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ReVerbed – Another Year, Still Here | EP Review

Reverbed, Brighton pop-rock quartet’s latest release sees them reflect on the hard times of being in a band. See what we thought inside.

Source: Album Artwork

Source: EP Artwork

As the title Another Year, Still Here implies, ReVerbed have been tested plenty since forming six years ago, but this Brighton quartet don’t give up easily. At just twelve minutes long, this four-track release shows the band’s “poppier” side as they divert from their previous darker releases while maintaining their insightful themes, such as the band’s near demise and hoping it’ll work out in the end.

EP opener ‘Breathe In, Breathe Out’ nicely blends darker pop punk and 90s emo, with co-vocalist Zoë Waugh adding a lighter, pop-like element with a undertone of attitude similar to that of Becca MacIntyre (Marmozets) while George Donoghue brings a more gruff and aggressive side to the band’s sound. The song sets the tone for the record as they identify how competitive the music industry is, saying, “Don’t get me wrong/I’m not bitter/I’m happy for the ones who made it there/Who made it their own way.”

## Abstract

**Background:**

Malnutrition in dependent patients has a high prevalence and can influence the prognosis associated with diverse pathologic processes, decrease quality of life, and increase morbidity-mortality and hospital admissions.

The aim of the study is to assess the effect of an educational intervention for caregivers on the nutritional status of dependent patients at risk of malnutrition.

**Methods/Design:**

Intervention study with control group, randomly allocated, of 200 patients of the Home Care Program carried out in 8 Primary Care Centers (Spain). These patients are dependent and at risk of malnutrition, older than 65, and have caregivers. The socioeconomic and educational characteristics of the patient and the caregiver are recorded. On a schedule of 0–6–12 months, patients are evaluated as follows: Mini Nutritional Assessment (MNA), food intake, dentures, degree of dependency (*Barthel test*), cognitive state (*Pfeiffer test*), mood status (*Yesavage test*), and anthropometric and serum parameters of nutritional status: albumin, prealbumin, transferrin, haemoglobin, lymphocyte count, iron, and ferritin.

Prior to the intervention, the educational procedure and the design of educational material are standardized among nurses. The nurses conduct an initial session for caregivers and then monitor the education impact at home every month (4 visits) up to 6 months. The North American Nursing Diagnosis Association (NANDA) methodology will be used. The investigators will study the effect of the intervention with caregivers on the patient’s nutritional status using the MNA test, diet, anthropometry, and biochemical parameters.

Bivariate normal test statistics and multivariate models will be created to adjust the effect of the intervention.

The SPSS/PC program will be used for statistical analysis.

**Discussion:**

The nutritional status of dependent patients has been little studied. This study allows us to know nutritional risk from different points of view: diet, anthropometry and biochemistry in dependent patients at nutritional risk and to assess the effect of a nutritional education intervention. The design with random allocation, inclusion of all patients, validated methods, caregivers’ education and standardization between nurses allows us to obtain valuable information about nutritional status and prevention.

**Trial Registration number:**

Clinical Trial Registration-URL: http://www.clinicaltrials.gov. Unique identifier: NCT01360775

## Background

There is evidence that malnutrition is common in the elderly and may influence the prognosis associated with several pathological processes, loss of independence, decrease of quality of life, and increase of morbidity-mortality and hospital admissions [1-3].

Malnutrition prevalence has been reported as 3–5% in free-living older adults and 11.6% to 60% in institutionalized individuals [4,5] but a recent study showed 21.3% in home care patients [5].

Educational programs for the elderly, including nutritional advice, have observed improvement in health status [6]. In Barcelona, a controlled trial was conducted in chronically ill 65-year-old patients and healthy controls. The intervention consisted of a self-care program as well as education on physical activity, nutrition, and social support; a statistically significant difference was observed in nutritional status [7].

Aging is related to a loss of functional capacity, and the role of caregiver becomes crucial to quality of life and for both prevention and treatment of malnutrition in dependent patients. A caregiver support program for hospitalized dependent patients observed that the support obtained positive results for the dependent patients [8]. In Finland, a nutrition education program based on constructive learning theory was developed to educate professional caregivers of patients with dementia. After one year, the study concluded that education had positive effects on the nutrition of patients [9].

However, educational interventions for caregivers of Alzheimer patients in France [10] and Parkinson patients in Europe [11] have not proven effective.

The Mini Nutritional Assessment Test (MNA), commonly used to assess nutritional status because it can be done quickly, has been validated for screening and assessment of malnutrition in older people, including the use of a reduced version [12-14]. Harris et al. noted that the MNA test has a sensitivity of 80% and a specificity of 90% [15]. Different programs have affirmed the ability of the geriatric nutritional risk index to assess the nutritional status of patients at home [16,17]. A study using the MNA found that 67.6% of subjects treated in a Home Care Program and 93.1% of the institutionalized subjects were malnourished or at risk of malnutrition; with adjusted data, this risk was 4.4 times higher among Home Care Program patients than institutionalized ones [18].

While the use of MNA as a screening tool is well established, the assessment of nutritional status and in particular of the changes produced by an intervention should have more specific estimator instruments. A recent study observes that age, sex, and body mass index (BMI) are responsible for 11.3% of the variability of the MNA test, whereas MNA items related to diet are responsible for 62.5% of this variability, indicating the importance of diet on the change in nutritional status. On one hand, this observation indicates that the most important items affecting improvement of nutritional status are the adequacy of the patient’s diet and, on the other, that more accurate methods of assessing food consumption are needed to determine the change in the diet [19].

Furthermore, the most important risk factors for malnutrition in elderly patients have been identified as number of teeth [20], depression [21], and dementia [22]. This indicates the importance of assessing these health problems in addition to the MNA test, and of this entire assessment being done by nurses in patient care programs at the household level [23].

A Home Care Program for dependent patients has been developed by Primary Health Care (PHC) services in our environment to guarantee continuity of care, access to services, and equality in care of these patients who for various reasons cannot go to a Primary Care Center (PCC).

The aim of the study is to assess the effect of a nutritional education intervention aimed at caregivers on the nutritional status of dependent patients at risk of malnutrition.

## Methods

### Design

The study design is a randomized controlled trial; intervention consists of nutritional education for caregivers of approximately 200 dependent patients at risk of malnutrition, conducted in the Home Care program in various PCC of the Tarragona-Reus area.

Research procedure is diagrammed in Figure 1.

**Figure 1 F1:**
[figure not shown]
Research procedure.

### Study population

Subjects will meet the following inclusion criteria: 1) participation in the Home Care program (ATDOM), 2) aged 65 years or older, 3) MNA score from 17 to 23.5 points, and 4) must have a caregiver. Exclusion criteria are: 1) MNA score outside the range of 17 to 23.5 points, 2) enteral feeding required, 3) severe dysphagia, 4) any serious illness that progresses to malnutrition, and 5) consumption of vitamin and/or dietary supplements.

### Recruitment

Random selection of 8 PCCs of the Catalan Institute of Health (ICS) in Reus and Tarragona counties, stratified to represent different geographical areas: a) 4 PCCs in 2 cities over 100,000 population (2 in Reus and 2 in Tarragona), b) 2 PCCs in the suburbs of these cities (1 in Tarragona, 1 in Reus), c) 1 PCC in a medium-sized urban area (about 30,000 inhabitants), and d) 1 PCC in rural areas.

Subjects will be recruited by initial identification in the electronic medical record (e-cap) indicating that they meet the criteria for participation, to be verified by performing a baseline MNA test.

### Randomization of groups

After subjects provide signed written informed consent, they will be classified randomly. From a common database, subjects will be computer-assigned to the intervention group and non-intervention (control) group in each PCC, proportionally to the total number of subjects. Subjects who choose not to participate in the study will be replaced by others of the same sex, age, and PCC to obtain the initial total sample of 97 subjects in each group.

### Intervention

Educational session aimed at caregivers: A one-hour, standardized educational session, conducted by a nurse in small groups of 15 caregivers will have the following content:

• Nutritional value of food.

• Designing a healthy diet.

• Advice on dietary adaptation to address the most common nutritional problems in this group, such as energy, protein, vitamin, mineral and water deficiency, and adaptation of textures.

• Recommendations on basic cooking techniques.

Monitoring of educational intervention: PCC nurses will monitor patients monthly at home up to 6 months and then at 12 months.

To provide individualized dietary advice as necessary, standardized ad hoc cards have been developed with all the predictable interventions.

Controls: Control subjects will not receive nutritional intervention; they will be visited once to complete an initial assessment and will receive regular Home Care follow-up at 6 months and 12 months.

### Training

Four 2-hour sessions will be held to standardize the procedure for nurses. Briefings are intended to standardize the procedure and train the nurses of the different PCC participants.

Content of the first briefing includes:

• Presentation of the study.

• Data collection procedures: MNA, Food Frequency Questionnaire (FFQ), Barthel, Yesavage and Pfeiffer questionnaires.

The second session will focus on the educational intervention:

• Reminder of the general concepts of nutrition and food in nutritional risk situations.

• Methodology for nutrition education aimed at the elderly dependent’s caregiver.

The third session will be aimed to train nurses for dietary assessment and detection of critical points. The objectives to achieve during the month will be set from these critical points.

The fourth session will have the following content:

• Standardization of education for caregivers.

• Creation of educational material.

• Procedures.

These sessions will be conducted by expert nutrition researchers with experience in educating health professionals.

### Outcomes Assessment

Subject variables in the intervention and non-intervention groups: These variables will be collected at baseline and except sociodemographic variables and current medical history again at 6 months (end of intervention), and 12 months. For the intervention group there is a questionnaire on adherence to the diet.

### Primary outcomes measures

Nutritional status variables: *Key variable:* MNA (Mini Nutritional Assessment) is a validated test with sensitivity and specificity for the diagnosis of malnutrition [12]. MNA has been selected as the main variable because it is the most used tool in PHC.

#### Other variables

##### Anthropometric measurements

‘Bury Me’ continues by showing how tough and exhausting it can be in a band with George almost screaming “so sick of wasting my life” with enough distorted guitars and pounding drums to convince the most reluctant of dancers to head-bang.

After letting all their angst out, ‘Keep Me In Your Eyes’ is a welcome change of pace with both vocalists taking a softer and more airy approach which makes for an easy-listening, suitable-for-summer pop punk track. ‘Promises’ closes the EP and shows their gentile side with this love song simply summed up in the chorus lyric “I promised you everything/I’ll be home soon, my darling”, which is likely to be inspired by their many months on the road.

While this latest release from the pop rock outfit is no game-changer for UK music it’s a brief look at how tough the music industry can be on a band, emotionally and physically. It almost sounds like an emotional release from desperation and exhaustion after trying to break into the scene for many years. As the group drew from their obvious influences such as Jimmy Eat World and the like, it also acts as a fond throwback to the 90’s/early 2000’s emo scene, sometimes sounding on the verge of grunge. The EP is four tracks taken from a larger 12-track album release where hopefully the themes will be expanded upon and we’ll finally see if ReVerbed get their happy ending. So, stay tuned.

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